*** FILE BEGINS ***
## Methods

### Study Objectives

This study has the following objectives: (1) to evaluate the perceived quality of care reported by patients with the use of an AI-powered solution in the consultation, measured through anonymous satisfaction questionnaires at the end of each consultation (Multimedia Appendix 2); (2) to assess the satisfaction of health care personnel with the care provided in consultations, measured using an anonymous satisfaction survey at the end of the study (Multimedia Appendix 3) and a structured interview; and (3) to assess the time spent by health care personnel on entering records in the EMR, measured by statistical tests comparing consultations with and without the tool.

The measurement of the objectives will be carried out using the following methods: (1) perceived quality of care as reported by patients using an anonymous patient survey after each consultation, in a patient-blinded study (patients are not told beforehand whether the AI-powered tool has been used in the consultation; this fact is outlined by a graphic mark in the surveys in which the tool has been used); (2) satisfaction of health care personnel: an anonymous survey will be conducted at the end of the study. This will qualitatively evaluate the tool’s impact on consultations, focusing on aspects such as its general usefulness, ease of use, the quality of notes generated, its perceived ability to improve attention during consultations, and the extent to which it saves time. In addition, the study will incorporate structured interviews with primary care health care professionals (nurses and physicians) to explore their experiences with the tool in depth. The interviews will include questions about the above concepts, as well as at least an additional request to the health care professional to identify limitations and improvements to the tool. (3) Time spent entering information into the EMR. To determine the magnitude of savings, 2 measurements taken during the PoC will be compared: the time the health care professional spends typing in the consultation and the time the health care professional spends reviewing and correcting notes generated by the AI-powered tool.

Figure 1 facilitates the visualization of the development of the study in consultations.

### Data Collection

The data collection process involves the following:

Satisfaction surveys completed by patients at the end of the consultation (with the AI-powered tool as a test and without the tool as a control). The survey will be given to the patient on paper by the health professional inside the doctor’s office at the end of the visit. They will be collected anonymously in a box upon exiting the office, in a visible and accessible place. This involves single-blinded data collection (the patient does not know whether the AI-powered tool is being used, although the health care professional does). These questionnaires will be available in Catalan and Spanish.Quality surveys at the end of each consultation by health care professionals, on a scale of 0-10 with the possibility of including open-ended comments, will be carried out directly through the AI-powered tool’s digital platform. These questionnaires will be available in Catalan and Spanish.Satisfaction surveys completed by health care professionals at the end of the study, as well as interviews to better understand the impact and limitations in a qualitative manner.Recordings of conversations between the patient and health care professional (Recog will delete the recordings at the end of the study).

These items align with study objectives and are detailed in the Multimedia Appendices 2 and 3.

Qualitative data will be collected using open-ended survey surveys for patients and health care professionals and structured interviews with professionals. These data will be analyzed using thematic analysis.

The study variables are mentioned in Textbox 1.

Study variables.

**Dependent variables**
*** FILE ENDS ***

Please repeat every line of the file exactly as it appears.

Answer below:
## Methods

### Study Objectives

This study has the following objectives: (1) to evaluate the perceived quality of care reported by patients with the use of an AI-powered solution in the consultation, measured through anonymous satisfaction questionnaires at the end of each consultation (Multimedia Appendix 2); (2) to assess the satisfaction of health care personnel with the care provided in consultations, measured using an anonymous satisfaction survey at the end of the study (Multimedia Appendix 3) and a structured interview; and (3) to assess the time spent by health care personnel on entering records in the EMR, measured by statistical tests comparing consultations with and without the tool.

The measurement of the objectives will be carried out using the following methods: (1) perceived quality of care as reported by patients using an anonymous patient survey after each consultation, in a patient-blinded study (patients are not told beforehand whether the AI-powered tool has been used in the consultation; this fact is outlined by a graphic mark in the surveys in which the tool has been used); (2) satisfaction of health care personnel: an anonymous survey will be conducted at the end of the study. This will qualitatively evaluate the tool’s impact on consultations, focusing on aspects such as its general usefulness, ease of use, the quality of notes generated, its perceived ability to improve attention during consultations, and the extent to which it saves time. In addition, the study will incorporate structured interviews with primary care health care professionals (nurses and physicians) to explore their experiences with the tool in depth. The interviews will include questions about the above concepts, as well as at least an additional request to the health care professional to identify limitations and improvements to the tool. (3) Time spent entering information into the EMR. To determine the magnitude of savings, 2 measurements taken during the PoC will be compared: the time the health care professional spends typing in the consultation and the time the health care professional spends reviewing and correcting notes generated by the AI-powered tool.

Figure 1 facilitates the visualization of the development of the study in consultations.

### Data Collection

The data collection process involves the following:

Satisfaction surveys completed by patients at the end of the consultation (with the AI-powered tool as a test and without the tool as a control). The survey will be given to the patient on paper by the health professional inside the doctor’s office at the end of the visit. They will be collected anonymously in a box upon exiting the office, in a visible and accessible place. This involves single-blinded data collection (the patient does not know whether the AI-powered tool is being used, although the health care professional does). These questionnaires will be available in Catalan and Spanish.Quality surveys at the end of each consultation by health care professionals, on a scale of 0-10 with the possibility of including open-ended comments, will be carried out directly through the AI-powered tool’s digital platform. These questionnaires will be available in Catalan and Spanish.Satisfaction surveys completed by health care professionals at the end of the study, as well as interviews to better understand the impact and limitations in a qualitative manner.Recordings of conversations between the patient and health care professional (Recog will delete the recordings at the end of the study).

These items align with study objectives and are detailed in the Multimedia Appendices 2 and 3.

Qualitative data will be collected using open-ended survey surveys for patients and health care professionals and structured interviews with professionals. These data will be analyzed using thematic analysis.

The study variables are mentioned in Textbox 1.

Study variables.

**Dependent variables**